Unlike little Betty perhaps we have had things happening to us which we would be most grateful to have ruled out of consciousness. Perhaps one subject which is uppermost in the minds of some just now is the thought of home. We may feel that in our case it is not the place of peace that it should be. In fact, it seems to hold within its precincts much of discord and dissension. But since we are sure that God knows no such distorted picture, we may be equally sure that man cannot know it either. Home is a right idea, a spiritual concept. Man can never have anything less than a perfect home. Because it is in Mind, not in matter, it cannot lack any good thing. It does not require any particular person to make it complete, nor can the absence of any particular person make it incomplete. To admit the absence of any good, anywhere, is paramount to admitting that God's universe is out of balance. A happy home and congenial and helpful companionship are undoubtedly right for us all to have. Until, however, they come into our experience through real demonstration, it may help us to bear in mind that, like Jesus, we have "many brethren," and we can find peace and joy in loving and serving them, and in being loved and served in return.

The So-called Past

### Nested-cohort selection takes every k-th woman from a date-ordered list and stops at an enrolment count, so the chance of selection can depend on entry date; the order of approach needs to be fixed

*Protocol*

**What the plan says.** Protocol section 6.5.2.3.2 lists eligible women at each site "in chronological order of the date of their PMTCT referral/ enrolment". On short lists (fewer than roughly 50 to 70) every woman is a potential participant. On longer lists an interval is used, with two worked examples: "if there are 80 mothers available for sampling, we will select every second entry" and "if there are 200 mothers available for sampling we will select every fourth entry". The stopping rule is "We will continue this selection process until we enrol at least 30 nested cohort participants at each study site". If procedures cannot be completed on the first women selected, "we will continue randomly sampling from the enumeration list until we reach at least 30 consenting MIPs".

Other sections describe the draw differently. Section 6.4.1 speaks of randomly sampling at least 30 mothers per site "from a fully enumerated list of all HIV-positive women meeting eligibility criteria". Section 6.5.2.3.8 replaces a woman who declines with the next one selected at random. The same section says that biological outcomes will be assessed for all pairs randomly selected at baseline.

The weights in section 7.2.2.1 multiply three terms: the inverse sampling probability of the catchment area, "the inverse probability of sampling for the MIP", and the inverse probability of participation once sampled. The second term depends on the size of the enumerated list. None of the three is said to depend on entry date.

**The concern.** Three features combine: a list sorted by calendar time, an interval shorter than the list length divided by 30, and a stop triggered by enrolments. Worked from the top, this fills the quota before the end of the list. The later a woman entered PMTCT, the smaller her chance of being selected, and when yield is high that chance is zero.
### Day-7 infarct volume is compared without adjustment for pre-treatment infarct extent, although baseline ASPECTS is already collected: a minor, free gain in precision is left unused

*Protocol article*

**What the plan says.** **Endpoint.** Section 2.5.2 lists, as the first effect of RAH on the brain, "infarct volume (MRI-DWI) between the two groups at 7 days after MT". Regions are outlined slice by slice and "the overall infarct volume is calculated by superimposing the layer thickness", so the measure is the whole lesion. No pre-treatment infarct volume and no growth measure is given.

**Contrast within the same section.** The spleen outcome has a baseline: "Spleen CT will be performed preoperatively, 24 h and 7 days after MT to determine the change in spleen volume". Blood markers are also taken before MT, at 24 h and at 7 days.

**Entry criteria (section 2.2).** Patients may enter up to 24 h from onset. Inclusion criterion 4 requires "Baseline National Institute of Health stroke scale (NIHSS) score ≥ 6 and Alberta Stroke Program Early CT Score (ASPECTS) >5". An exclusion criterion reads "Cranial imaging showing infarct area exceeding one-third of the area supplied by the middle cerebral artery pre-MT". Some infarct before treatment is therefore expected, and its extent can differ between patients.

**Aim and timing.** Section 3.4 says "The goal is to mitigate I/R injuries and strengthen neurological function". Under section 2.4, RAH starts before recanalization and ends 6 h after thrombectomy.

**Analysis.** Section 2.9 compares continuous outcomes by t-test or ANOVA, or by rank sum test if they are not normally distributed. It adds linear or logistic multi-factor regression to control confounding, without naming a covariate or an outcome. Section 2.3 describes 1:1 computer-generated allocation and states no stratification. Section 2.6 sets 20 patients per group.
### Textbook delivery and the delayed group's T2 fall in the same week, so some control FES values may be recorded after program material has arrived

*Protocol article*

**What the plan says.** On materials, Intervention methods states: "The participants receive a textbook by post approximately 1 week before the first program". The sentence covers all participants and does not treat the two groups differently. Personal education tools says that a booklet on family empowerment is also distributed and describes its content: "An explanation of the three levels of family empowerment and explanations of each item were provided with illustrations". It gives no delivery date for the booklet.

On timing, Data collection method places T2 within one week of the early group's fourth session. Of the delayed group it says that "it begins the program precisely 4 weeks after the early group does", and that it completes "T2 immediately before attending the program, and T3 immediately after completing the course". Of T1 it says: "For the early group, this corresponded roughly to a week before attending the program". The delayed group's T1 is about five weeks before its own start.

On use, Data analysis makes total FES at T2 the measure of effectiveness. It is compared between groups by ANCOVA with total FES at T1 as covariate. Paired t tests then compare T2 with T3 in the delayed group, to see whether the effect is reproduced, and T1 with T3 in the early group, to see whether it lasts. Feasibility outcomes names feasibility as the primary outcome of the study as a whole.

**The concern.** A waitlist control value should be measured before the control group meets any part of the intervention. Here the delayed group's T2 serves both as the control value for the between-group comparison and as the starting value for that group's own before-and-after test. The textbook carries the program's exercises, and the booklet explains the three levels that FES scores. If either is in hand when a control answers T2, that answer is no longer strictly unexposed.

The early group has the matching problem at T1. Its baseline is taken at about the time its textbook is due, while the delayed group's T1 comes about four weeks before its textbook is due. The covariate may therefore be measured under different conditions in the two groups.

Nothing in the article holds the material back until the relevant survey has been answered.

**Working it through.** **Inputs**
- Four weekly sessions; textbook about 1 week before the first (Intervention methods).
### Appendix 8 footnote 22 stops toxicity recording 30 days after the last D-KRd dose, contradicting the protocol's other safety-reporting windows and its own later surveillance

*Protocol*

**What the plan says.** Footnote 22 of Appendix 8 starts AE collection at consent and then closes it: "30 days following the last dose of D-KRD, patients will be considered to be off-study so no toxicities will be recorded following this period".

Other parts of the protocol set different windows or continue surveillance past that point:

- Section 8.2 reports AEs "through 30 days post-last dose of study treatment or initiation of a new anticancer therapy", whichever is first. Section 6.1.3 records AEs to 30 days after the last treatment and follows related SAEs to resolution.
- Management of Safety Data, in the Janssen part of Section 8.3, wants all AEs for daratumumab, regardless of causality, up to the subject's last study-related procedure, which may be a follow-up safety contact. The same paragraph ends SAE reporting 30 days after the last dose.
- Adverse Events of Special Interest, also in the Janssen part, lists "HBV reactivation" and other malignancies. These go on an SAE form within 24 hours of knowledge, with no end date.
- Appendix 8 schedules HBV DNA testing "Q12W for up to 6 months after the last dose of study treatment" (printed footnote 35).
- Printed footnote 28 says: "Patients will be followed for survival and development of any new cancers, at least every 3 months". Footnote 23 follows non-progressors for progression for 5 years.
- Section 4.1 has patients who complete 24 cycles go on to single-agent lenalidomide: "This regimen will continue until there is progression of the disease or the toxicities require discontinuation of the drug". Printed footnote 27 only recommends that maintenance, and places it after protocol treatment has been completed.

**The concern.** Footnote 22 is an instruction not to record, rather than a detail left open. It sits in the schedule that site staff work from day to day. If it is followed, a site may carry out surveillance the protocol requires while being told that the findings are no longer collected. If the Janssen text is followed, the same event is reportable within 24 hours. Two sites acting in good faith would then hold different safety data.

Possibly the remembrance of some experience long past lies heavily on the heart of someone, some bitter disappointment, some mistake made in an hour of stress, something which he longs to forget, but cannot seem to do so. If there be any such here tonight, let him rest assured that Christian Science is bringing to him also its message of hope and courage. Did something in the past try to rob you of your joy? It is quite possible. Such things do seem to occur. But there is promise of relief from this hard bondage. Mrs. Eddy says (The First Church of Christ, Scientist, and Miscellany, p. 12), "We own no past, no future, we possess only now." It is never too late to be happy. Our religion knows no such term as "too late." Perhaps the best years of your life are before you. You may smile a little ruefully at that, but it cannot help being true, if you are knowing more about God every day. And in the meantime, why look back? We know what happened to Lot's wife when she looked back. The Bible, in its own characteristic metaphor, tells us that she turned into a pillar of salt. In other words, her joy died, and she became cold and hard and petrified. Is not the habit of looking mournfully back over a past, now gone and unalterable, useless and profitless? Nothing delights error more than to have its memory perpetuated. Don't give it that much satisfaction.